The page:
Non-pharmacological Treatment

  • A review of five RCTs provided some evidence that involvement in social skills groups for children with ASD aged 7 to 12 can improve social competence for some children and adolescents. More research is needed in this area as all studies were conducted in the U.S. with participants of average or above average intelligence.1
  • Research studies were reviewed to determine the evidence for the effectiveness of Early Intensive Behavioural Intervention (EIBI) on functional behaviours and skills in young children with ASD. This review found there is some evidence that EIBI is an effective behavioural treatment for some children with ASD. Unfortunately, the small number of RCTs limits the availability of evidence and the ability to make stronger conclusions.2
  • EIBI has demonstrated a moderate to large effect on non-verbal IQ and adaptive behaviours in young children with ASD.3
  • Gluten and/or casein-free diets have been used as a complementary or alternative therapy to treat individuals with ASD. A systematic review published in 2009 states the  evidence for the efficacy of these diets is poor.4
  • Teaching parents of children with ASD strategies for interacting and managing their child’s behaviour provides an opportunity for early intervention which is found to be useful. A Cochrane review of such approaches found parental interactions did change as intended. It also showed some evidence for improvement in the childrens’ understanding of language and severity of autism characteristics. In the studies included in the review, parents received training either individually or in groups with other parents. The main objective in the majority of studies was to develop the child’s communication skills by teaching parents to be more observant and responsive during their interactions with their child.5
  • The Early Start Denver Model has reported significant gains in cognitive ability and other core deficits in preschool-aged children.6
  • A dose-response relationship was found for intensive behavioural interventions on both language and adaptive skills outcomes. Higher intensity (hours per week, minimum 20 hours) and higher duration (months or years) led to better outcomes.7

Pharmacological Treatment

  • Risperidone, an atypical antipsychotic, has been used to relieve symptoms and improve behaviour in children with ASD. Findings from RCTs indicate risperidone may be useful for symptoms such as irritability, repetitive behaviours, aggression, and hyperactivity.8,9
  • Selective serotonin reuptake inhibitors (SSRIs) are a class of antidepressants used to reduce anxiety and obsessive-compulsive behaviours. A systematic review of nine trials, five of which included only children evaluated four SSRIs and found no evidence to support the use of SSRIs in children with ASD.10
1Reichow, B., Steiner, A.M. & Volkmar, F. Social skills groups for people aged 6 to 21 with autism spectrum disorders (ASD). Cochrane Database of Systematic Reviews 2013, Issue 9. Art. No.: CD008511. DOI: 10.1002/14651858.CD008511.pub2
2Reichow, B., Barton, E.E., Boyd, B.A. & Hume, K. Early intensive behavioural intervention (EIBI) for young children with autism spectrum disorders (ASD). Cochrane Database of Systematic Reviews 2012, Issue 10. Art. No.: CD009260. DOI: 10.1002/14651858.CD009260.pub2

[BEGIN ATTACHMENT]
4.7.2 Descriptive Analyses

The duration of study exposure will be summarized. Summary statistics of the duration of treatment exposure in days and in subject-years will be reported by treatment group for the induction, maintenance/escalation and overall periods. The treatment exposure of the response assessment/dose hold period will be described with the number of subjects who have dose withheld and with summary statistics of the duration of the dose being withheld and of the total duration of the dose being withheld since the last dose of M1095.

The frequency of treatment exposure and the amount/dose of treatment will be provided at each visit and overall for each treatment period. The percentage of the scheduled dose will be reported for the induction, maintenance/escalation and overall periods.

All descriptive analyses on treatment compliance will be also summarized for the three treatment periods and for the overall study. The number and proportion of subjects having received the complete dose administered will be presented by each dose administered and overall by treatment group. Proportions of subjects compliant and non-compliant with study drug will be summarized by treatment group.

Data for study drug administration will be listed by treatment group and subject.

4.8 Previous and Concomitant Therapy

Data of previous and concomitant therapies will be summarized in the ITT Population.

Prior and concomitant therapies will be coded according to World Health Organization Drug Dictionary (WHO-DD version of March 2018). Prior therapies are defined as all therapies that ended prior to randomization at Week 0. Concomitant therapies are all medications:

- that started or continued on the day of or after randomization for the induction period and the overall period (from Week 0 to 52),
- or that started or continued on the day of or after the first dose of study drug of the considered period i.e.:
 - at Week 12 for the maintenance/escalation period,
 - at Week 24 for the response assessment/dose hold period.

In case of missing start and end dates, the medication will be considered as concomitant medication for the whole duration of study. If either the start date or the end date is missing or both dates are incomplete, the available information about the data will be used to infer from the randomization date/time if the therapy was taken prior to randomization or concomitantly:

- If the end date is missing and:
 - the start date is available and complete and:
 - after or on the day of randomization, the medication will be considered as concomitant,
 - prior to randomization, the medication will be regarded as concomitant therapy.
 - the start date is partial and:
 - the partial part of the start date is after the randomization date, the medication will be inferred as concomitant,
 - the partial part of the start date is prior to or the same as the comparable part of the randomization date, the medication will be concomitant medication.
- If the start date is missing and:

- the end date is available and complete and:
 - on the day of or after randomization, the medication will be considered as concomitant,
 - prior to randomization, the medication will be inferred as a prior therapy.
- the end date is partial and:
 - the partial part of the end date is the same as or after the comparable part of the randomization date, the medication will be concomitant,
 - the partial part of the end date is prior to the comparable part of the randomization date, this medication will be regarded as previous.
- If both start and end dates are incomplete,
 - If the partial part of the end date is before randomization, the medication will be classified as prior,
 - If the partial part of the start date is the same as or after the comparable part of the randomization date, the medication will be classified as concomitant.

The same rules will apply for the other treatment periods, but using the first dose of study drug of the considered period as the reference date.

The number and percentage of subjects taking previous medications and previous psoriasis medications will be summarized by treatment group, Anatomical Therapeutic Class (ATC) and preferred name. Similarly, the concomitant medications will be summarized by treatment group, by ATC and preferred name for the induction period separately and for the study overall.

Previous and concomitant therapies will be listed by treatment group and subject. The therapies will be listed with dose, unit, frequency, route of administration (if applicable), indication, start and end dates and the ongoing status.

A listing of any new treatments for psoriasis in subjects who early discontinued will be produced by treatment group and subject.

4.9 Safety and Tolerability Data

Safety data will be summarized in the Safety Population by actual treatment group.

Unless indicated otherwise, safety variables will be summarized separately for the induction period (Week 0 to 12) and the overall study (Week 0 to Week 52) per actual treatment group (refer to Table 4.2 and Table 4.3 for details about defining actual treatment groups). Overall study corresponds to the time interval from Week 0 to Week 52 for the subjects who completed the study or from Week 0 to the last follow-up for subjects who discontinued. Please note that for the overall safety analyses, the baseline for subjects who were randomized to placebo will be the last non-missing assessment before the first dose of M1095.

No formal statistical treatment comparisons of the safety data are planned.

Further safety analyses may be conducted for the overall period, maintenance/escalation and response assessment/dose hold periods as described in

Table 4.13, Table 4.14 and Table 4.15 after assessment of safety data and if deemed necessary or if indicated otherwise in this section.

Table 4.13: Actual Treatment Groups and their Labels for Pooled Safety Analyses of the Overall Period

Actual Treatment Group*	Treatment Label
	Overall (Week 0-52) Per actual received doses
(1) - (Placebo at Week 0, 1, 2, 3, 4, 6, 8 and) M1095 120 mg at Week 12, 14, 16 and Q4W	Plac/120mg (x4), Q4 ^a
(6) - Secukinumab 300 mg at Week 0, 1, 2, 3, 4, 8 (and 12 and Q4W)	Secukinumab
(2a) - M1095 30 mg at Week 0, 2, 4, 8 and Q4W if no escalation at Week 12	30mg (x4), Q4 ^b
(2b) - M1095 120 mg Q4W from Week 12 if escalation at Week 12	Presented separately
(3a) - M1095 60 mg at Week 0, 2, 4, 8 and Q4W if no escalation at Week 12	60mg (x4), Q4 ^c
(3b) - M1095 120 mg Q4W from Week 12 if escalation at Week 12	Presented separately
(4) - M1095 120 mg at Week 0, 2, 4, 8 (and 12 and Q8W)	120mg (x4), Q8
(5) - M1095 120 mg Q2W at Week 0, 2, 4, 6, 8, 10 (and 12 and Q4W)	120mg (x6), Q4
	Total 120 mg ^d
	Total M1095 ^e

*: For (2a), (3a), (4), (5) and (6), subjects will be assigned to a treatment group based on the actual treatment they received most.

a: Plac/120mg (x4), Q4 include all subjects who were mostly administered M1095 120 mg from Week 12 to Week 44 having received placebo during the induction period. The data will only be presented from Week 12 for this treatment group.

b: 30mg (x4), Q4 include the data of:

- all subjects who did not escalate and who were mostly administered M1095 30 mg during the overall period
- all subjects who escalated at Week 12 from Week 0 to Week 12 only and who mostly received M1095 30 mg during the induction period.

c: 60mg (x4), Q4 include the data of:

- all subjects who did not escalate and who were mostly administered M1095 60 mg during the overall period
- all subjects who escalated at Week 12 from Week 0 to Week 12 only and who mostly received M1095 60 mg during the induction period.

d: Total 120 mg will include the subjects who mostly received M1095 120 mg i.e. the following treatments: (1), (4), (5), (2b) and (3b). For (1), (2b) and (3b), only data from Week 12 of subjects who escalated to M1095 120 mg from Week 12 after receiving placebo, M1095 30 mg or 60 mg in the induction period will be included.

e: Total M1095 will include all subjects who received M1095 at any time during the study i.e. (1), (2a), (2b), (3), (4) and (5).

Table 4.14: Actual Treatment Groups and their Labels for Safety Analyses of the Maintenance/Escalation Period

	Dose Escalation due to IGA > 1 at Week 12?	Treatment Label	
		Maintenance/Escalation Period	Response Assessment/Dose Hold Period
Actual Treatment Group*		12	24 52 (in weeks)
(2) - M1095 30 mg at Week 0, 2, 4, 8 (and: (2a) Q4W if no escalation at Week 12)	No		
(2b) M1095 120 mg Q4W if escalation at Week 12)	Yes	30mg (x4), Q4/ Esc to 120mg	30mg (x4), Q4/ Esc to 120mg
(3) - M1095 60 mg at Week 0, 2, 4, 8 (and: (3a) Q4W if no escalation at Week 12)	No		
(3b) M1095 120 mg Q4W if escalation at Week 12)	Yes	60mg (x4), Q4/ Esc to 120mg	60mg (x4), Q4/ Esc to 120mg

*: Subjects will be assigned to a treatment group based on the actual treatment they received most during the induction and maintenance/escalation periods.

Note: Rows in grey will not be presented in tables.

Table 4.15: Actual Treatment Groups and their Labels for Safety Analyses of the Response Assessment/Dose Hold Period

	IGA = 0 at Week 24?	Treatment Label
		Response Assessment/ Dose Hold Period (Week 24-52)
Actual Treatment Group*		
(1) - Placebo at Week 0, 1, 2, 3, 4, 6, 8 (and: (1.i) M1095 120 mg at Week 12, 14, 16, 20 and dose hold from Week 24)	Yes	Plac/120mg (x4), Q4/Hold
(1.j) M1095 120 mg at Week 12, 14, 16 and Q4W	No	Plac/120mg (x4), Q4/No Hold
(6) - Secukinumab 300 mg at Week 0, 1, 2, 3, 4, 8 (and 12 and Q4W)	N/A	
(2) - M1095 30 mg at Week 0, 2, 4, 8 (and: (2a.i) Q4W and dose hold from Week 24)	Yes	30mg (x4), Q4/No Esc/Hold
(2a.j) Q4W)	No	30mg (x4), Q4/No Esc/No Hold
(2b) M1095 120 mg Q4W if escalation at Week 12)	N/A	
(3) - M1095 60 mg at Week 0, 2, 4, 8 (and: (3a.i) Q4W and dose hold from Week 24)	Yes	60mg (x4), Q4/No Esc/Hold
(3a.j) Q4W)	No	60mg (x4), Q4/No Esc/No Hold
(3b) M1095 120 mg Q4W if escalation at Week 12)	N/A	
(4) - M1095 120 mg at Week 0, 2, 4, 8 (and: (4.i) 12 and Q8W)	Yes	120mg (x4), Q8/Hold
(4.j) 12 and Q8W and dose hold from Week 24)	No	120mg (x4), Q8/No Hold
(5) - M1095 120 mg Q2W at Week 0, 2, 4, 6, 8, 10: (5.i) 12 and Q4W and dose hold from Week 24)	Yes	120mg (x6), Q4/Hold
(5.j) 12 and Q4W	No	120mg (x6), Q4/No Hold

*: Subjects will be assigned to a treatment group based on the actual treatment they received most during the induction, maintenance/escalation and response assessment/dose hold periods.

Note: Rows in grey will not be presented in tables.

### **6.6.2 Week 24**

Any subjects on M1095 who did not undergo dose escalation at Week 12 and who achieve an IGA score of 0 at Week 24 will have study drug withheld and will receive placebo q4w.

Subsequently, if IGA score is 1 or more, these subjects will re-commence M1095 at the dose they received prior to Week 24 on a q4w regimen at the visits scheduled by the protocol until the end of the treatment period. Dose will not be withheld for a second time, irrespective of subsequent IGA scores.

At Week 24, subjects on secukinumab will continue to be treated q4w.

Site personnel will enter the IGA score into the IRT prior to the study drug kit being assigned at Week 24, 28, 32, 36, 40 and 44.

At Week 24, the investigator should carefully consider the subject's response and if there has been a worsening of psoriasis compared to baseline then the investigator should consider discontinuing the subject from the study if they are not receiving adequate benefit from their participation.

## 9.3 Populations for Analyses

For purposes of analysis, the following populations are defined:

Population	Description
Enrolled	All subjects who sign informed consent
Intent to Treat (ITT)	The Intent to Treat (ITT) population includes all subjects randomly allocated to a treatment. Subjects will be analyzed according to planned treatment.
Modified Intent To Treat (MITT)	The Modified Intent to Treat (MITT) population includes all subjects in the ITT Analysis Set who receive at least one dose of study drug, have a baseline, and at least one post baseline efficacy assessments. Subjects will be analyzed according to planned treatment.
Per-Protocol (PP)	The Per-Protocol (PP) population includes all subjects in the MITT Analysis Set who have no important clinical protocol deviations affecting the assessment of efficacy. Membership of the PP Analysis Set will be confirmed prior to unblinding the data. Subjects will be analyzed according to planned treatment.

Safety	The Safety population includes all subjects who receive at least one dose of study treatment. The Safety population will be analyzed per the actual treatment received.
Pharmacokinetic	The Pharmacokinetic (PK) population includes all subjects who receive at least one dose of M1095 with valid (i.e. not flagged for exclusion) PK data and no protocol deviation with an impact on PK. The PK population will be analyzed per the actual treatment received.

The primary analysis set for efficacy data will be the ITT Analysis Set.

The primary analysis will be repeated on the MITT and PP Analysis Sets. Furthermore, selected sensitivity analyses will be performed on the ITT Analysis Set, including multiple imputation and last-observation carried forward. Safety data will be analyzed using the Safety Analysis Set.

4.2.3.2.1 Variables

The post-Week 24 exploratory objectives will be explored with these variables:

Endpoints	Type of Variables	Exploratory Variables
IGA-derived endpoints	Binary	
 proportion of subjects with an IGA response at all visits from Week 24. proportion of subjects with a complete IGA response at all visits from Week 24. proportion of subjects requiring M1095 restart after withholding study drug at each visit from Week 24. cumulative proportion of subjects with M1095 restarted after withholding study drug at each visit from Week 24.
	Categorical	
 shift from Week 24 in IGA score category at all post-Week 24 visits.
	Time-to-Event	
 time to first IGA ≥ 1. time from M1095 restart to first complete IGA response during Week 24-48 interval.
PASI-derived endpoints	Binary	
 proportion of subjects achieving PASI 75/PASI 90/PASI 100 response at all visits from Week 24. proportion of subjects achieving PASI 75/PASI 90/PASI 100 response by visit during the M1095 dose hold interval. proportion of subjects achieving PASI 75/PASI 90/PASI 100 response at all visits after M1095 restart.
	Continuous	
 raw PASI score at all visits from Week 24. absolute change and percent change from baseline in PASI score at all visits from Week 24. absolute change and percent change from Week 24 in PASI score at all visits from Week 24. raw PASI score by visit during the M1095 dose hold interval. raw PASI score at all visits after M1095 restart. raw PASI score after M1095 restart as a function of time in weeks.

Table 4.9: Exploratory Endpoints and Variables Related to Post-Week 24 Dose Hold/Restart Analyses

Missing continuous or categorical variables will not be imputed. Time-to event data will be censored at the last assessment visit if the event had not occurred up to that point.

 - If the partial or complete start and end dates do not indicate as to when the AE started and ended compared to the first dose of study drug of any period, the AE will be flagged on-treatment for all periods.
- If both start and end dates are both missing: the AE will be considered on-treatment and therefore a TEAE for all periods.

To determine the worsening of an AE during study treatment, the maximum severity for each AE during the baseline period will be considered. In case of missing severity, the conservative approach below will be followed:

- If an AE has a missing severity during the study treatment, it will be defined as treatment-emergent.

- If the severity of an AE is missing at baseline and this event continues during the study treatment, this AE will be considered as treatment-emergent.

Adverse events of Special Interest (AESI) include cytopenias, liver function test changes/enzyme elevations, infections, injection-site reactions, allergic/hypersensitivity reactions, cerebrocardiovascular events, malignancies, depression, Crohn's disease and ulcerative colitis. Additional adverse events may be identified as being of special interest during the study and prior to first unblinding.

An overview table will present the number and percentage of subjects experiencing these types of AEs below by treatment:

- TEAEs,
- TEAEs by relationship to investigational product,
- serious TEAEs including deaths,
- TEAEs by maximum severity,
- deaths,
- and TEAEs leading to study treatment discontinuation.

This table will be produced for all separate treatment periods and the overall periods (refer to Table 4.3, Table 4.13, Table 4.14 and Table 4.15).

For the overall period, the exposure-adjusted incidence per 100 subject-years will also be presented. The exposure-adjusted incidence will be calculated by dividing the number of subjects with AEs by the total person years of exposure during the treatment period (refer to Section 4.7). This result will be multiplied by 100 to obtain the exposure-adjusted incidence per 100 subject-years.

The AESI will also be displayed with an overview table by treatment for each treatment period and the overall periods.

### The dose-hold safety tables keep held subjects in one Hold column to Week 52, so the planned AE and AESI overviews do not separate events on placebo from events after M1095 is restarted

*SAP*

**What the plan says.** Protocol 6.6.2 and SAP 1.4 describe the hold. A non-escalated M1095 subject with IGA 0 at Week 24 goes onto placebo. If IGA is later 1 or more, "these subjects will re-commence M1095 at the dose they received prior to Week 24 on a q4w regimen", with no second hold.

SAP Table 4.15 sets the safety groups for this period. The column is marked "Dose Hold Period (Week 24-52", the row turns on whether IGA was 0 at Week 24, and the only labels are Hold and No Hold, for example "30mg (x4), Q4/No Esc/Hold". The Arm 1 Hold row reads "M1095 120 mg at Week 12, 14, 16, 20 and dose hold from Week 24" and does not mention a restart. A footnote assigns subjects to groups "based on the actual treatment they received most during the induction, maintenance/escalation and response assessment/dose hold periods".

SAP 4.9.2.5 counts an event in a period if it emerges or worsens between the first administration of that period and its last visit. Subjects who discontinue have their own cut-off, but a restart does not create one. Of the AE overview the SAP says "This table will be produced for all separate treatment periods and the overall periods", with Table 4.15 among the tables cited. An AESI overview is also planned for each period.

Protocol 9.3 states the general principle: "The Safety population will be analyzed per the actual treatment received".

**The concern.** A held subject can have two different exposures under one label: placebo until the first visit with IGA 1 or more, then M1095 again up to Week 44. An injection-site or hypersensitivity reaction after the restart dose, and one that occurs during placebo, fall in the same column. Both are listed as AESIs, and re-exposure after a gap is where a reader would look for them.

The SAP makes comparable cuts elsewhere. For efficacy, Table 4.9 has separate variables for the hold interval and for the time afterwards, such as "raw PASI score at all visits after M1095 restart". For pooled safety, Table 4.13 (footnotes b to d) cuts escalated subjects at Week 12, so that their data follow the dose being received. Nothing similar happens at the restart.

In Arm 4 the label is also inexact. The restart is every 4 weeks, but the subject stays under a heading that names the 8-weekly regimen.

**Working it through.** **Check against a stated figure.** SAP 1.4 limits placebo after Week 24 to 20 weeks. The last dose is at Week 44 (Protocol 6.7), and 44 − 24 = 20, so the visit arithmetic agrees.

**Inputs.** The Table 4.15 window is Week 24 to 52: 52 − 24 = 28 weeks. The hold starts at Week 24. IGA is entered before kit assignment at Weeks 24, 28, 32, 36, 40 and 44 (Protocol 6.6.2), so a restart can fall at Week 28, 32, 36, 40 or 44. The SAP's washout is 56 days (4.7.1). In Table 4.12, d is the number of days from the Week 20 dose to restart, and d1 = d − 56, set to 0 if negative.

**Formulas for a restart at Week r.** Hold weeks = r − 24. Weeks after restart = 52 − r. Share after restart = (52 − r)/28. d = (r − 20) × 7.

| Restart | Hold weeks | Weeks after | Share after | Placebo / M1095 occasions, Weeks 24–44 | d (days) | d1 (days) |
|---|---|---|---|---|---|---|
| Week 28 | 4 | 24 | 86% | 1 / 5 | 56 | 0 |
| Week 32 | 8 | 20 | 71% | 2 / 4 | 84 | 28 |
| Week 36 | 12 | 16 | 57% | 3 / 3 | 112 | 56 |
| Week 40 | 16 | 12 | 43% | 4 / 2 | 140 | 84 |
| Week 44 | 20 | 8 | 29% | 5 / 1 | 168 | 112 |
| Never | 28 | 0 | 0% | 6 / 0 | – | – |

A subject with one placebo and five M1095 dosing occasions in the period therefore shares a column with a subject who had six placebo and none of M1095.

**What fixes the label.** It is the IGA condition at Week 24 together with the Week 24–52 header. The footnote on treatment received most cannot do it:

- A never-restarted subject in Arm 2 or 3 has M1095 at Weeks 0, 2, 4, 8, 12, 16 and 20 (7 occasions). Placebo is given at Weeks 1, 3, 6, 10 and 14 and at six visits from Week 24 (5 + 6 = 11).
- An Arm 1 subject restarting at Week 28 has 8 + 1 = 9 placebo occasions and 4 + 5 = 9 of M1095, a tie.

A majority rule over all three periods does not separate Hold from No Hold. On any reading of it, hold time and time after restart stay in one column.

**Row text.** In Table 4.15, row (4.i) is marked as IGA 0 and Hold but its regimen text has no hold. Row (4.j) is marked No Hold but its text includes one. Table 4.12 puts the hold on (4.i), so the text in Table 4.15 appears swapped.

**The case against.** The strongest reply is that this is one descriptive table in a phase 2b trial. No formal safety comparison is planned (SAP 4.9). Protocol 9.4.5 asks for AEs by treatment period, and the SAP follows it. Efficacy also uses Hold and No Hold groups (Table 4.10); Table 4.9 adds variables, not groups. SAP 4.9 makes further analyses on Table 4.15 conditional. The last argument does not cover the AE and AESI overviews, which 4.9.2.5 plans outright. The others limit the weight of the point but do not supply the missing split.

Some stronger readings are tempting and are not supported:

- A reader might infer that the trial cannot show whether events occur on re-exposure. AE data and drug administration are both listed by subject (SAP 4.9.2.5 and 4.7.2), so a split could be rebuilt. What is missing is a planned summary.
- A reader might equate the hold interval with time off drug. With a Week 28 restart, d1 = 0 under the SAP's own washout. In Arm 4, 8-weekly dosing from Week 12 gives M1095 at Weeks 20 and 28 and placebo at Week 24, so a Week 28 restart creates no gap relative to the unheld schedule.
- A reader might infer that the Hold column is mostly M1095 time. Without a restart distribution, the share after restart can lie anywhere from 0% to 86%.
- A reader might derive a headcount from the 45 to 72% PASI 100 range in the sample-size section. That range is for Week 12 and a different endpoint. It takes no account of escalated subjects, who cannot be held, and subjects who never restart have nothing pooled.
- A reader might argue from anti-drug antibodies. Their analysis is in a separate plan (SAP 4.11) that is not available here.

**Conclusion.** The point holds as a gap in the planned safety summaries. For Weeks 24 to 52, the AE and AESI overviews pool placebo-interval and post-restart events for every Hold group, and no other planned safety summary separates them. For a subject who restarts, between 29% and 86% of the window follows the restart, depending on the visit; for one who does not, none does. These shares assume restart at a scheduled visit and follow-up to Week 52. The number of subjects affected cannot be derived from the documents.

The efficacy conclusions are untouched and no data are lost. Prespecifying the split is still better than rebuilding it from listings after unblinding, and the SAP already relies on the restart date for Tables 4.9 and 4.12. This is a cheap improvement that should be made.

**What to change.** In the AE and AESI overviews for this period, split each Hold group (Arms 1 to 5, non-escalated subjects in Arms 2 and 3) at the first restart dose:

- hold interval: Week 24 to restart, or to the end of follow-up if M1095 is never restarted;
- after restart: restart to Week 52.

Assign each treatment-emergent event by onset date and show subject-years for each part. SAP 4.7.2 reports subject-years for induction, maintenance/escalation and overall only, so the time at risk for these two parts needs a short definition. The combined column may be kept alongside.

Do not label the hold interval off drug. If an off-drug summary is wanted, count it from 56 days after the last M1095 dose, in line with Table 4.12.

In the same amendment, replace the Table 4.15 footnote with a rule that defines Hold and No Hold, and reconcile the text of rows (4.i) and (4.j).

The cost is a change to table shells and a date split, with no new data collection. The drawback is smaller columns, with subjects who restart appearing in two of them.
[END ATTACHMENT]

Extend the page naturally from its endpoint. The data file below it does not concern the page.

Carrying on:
3Peters-Scheffer, N., Didden, R., Korzilius, H. & Sturmey, P. (2011). A meta-analytic study on the effectiveness of comprehensive ABA-based early intervention programs for children with Autism Spectrum Disorders. Research in Autism Spectrum Disorders, 5(1), 60-69. DOI: 10.1016/j.rasd.2010.03.011.
4Millward, C., Ferriter, M., Calver, S.J. & Connell-Jones, G.G. Gluten and casein-free diets for autism spectrum disorder. Cochrane Database of Systematic Reviews 2008, Issue 2. Art. No.: CD003498. DOI: 10.1002/14651858.CD003498.pub3
5Oono, I.P., Honey, E.J., & McConachie, H. Parent-mediated early intervention for young children with autism spectrum disorders (ASD). Cochrane Database of Systematic Reviews 2013, Issue 10. Art. No.: CD009774. DOI: 10.1002/14651858.CD009774.pub2
6Dawson, G., Rogers, S., Munson, J., Smith, M., Winter, J. et al. (2010). Randomized controlled trial of an intervention for toddlers with autism: The Early Start Denver Model. Pediatrics, 125(1), e17-e23.
7Virués-Ortega, J. (2010). Applied behavior analytic intervention for autism in early childhood: Meta-analysis, meta-regression and dose-response meta-analysis of multiple outcomes. Clinical Psychology Review, 30(4), 387-399.
8Jesner, O.S., Aref-Adib, M. & Coren, E. Risperidone for autism spectrum disorder. Cochrane Database of Systematic Reviews 2007, Issue 1. Art. No.: CD005040. DOI:10.1002/14651858.CD005040.pub2
9McPheeters, M.L., Warren, Z., Sathe, N., Bruzek, J.L., Krishnaswami, S., et al. (2011). A systematic review of medical treatments for children with autism spectrum disorders. Pediatrics, 127(5), e1312-e1321.
10Williams, K., Brignell, A., Randall, M., Silove, N. & Hazell, P. Selective serotonin reuptake inhibitors (SSRIs) for autism spectrum disorders (ASD). Cochrane Database of Systematic Reviews 2013, Issue 8. Art. No.: CD004677. DOI: 10.1002/14651858.CD004677.pub3
**Anagnostou, E., Zwaigenbaum, L., Szatmari, P., Fombonne, E., Fernandez, B.A., et al. (2014). Autism spectrum disorder: Advances in evidence-based practice. Canadian Medical Association Journal, 186(7), 509-519. **need to digest this further